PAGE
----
The shortage of housing impacts on all Dubliners, but most acutely on those on the housing list. Given that 10 percent of housing in new developments is designated for social housing, one of the quickest things we can do to increase the provision of social and affordable homes is to increase the speed at which housing development can take place across our city. By cutting back on bureaucracy and unnecessary red tape, together with the strict enforcement of the Vacant Sites Levy, we can promote a new wave of housing development across Dublin, benefiting both those in the private rental sector (through stabilising rents) and in the social housing sector (through increased supply). Dublin must also strengthen its ability to build social and affordable housing through public bodies and non-profit housing associations.
While the current rent-control system has gone some way towards preserving affordable rents for those already in the rental sector I don't believe the measures have helped those who need to move or people moving to Dublin for the first time. Many other European cities, such as Stockholm, have tried to address their chronic housing shortages with rent controls, which has created a two-tier housing market in which long-time tenants enjoy excellent housing at a good price but young people moving to the city are left on 10-year-plus housing lists or couch-surfing for months before they secure a rental property at an inflated price. Other cities, such as Tokyo, have built more as the population of the city grew, resulting in stable housing prices despite their colossal size. The only long-term solution is to increase the supply of housing through expediting construction of both private and social housing to match housing construction to population growth.
There are two distinct elements to the current homelessness tragedy which is unfolding in our city. The first is those who have been priced out of the private rental sector, are on the housing list and cannot secure a home under the Housing Assistance Payment (HAP) scheme and the second is those who are suffering with addiction and who are using shelters and sleeping rough. I believe these two communities have distinct needs. Those who have been priced out of private rental accommodation will be best served through a rapid increase in the provision of social and private housing both by direct state construction of affordable and social housing and facilitating greater private development by consolidating building requirements, speeding up the planning process and strict enforcement of the Vacant Sites Levy. By treating addiction as a health issue rather than a criminal matter, I hope we can help those who are suffering from an addiction to address this issue and support them through the health service into assisted living facilities as they hopefully return to a healthy lifestyle free of substance addictions.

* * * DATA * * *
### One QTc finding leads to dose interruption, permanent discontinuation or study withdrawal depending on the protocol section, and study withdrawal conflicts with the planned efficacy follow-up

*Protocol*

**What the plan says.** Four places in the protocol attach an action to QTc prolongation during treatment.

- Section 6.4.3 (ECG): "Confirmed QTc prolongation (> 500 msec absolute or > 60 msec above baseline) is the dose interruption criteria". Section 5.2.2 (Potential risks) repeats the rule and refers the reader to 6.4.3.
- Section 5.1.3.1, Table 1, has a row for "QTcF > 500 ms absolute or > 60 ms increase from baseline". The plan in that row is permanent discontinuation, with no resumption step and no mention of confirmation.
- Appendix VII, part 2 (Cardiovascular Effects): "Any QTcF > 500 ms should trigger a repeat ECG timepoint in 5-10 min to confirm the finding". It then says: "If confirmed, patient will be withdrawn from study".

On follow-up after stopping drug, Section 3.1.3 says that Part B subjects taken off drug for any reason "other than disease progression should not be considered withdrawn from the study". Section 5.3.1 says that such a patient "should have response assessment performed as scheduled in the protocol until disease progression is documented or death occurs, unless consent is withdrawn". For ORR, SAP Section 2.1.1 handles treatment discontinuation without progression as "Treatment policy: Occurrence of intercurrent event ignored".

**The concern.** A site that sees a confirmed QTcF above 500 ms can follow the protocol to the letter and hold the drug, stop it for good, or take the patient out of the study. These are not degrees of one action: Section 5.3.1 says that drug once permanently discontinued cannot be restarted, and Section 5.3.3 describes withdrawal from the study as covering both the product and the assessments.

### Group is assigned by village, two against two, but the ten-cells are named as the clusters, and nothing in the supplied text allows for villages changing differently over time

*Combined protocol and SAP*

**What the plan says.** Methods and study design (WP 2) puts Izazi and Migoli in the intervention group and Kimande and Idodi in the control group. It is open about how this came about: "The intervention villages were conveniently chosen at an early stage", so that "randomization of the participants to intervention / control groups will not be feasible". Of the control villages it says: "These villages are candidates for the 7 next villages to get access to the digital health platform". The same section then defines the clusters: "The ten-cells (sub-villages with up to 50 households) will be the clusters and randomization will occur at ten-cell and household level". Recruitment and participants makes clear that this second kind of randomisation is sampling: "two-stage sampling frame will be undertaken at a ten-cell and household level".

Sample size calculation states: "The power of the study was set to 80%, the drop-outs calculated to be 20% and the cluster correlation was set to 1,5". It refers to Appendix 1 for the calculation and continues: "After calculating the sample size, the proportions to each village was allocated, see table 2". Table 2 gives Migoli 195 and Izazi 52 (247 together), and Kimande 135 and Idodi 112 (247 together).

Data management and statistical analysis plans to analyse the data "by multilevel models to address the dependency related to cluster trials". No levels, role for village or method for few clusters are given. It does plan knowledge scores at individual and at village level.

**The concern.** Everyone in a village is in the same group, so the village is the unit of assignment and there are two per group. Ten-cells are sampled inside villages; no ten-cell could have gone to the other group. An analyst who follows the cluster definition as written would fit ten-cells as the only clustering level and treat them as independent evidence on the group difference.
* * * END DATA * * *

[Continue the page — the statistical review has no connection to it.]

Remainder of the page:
I believe the recently introduced Vacant Sites Levy, which began implementation in January of this year, is an excellent tool to encourage derelict urban land to be developed. This levy places an annual charge on a vacant development site that has not been developed and recently increased to 7 percent of the value of the site per year. This has to be strictly enforced to ensure that the policy is effective. I hope by the end of this year this policy will encourage many vacant and derelict sites into development.
Public transport in Dublin is woefully inadequate and doesn't serve the needs of the city well. We have for too long tried to please everyone, with the result being that we are pleasing no one. Firstly, Metro North has to be built without any more delay. Secondly, the previously planned comprehensive network of Metro West, additional Luas lines and importantly, Dart Underground, need to happen. Dart Underground – connecting Heuston to Pearse Street with intermediate stops across the city centre – would dramatically improve the interconnectedness of our whole transport system. Finally, our current bus network is not user-friendly or properly integrated. I hope that the BusConnects plan will go some way towards addressing these weaknesses in the short term.